Pitso Mosimane talking to players

Pitso Mosimane names five players who’ve benefited from his fatherly touch

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South Africa’s most successful football coach Pitso Mosimane has named five players who have benefited from his fatherly touch.

Mosimane’s approach is to take care of the human being first before expecting results from the football star.

“You coach a human being first before a football player because if you get a human being right, you will get the footballer because he is talented.

“They always say that it takes more than talent to be good, and you know that a lot of players are talented across the world in any sport. Talent alone is not enough, so you need more than that,” Mosimane said.

The Saudi Arabia-based mentor has since mentioned five players who benefited from his approach during his time in South Africa.

READ: Pitso Mosimane’s Al Ahli to resume bid for promotion

Pitso Mosimane in deep discussion with players

“So I only use the same principle for Daine Klate; I remember signing him from the sports school of excellence when he was 17 or 18. He was doing matric at the time, and look at where he has handled himself; I’m proud to be associated with that because he’s also got his stories about me, same as Teko [Modise], we can go on.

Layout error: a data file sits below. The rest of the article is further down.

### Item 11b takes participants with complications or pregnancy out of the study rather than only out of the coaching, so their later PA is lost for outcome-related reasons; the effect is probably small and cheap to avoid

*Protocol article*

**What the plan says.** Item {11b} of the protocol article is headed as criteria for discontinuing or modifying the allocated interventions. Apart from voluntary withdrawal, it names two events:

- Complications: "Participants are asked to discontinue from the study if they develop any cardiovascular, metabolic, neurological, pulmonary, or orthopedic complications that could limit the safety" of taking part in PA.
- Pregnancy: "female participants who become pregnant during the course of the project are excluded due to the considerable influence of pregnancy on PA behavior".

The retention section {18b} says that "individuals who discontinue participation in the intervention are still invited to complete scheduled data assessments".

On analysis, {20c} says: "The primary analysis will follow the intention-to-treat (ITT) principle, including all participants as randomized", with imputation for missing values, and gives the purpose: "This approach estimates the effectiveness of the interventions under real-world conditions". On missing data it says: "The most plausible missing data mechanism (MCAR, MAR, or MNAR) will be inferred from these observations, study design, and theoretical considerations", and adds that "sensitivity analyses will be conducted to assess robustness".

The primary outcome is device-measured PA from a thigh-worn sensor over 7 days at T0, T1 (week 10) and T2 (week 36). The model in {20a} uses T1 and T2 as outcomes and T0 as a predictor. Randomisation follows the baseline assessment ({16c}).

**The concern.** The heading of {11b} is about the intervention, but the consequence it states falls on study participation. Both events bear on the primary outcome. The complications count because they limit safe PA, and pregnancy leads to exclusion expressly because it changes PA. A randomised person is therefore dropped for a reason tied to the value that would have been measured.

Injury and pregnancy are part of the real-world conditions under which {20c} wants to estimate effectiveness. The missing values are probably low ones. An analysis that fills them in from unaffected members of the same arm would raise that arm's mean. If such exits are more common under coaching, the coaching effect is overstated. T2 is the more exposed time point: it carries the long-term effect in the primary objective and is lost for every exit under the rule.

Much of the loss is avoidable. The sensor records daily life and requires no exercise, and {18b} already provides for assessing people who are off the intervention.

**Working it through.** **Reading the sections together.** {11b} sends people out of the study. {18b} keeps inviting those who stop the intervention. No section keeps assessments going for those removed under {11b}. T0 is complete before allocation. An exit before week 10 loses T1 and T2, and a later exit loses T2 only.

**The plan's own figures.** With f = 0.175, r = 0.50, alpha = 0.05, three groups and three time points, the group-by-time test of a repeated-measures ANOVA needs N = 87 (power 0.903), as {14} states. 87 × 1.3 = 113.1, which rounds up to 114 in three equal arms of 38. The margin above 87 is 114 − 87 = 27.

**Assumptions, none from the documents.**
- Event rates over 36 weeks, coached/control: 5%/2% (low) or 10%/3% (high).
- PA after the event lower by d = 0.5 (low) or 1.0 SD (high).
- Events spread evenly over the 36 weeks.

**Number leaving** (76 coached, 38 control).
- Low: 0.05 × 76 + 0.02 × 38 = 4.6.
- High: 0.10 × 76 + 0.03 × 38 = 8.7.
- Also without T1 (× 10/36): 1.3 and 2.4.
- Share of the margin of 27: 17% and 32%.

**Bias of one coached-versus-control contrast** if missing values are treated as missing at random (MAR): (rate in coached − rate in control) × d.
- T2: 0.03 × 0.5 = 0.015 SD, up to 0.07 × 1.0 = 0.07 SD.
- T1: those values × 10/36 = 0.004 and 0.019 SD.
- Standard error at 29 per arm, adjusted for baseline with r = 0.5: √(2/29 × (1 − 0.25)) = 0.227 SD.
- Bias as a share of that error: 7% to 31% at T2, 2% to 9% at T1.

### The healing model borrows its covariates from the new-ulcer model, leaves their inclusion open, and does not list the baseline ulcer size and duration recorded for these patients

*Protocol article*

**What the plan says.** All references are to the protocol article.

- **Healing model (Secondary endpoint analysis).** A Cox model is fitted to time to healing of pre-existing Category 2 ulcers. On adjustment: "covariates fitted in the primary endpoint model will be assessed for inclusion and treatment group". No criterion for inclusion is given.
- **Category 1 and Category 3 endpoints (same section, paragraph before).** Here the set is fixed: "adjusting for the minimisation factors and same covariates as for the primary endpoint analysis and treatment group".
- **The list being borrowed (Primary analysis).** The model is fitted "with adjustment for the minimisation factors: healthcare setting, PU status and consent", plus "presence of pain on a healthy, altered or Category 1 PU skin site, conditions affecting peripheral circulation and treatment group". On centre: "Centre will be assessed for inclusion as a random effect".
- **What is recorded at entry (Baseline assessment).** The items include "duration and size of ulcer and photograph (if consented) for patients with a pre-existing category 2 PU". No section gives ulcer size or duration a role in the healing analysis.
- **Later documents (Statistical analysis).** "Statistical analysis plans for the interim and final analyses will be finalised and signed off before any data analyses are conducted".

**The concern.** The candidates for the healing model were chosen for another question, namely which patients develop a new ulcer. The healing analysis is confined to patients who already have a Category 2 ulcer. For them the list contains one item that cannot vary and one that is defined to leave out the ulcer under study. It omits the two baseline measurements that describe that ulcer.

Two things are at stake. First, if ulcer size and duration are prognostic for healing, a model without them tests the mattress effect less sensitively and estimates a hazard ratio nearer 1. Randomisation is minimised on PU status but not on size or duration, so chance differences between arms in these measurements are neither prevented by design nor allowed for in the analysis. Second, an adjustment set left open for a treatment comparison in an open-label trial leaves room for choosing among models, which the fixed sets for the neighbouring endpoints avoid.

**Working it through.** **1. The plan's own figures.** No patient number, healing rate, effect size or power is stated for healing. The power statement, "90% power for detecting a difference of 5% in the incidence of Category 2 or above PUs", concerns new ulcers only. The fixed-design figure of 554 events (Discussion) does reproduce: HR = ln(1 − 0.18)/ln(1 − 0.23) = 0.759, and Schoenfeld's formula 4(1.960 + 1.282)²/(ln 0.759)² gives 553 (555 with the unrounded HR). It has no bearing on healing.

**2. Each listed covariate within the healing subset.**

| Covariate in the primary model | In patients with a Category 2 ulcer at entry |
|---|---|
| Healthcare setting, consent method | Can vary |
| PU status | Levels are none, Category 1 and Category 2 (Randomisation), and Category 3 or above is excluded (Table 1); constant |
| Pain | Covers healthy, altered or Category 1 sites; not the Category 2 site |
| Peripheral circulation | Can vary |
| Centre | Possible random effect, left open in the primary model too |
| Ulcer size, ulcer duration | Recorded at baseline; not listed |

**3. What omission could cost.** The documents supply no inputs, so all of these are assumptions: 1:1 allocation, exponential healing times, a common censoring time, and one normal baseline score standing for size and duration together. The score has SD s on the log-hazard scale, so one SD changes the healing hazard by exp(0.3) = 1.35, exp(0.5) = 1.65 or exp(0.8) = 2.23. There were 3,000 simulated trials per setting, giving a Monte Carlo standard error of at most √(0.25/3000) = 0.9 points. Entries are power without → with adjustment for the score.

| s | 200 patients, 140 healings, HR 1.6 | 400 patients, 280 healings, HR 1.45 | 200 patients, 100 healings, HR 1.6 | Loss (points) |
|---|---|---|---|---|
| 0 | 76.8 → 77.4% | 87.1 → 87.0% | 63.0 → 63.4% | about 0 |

“But I also use one principle, that you need to look after these boys because they are human beings and they are youngsters then the football will always come out. All these young players in my football career are successful, from Percy Tau, the late [Motjeka] Madisha, Klate, Teko, and can go on and on. The most important thing is that you must never forget that they are human beings, the Thapelo Morenas,” explained the Al Ahli Saudi coach.

The former Mamelodi Sundowns coach further revealed that in Jeddah, where he is based, he takes time to visit the families of young players.

In his books, it is important to know the players’ families. “Even in Saudi, I go inside the families, especially the younger ones, and I meet their fathers because it is important to be with the person.

“They must know that you are with them, and they mustn’t see you as a coach but rather as a brother, friend, father or guardian.”

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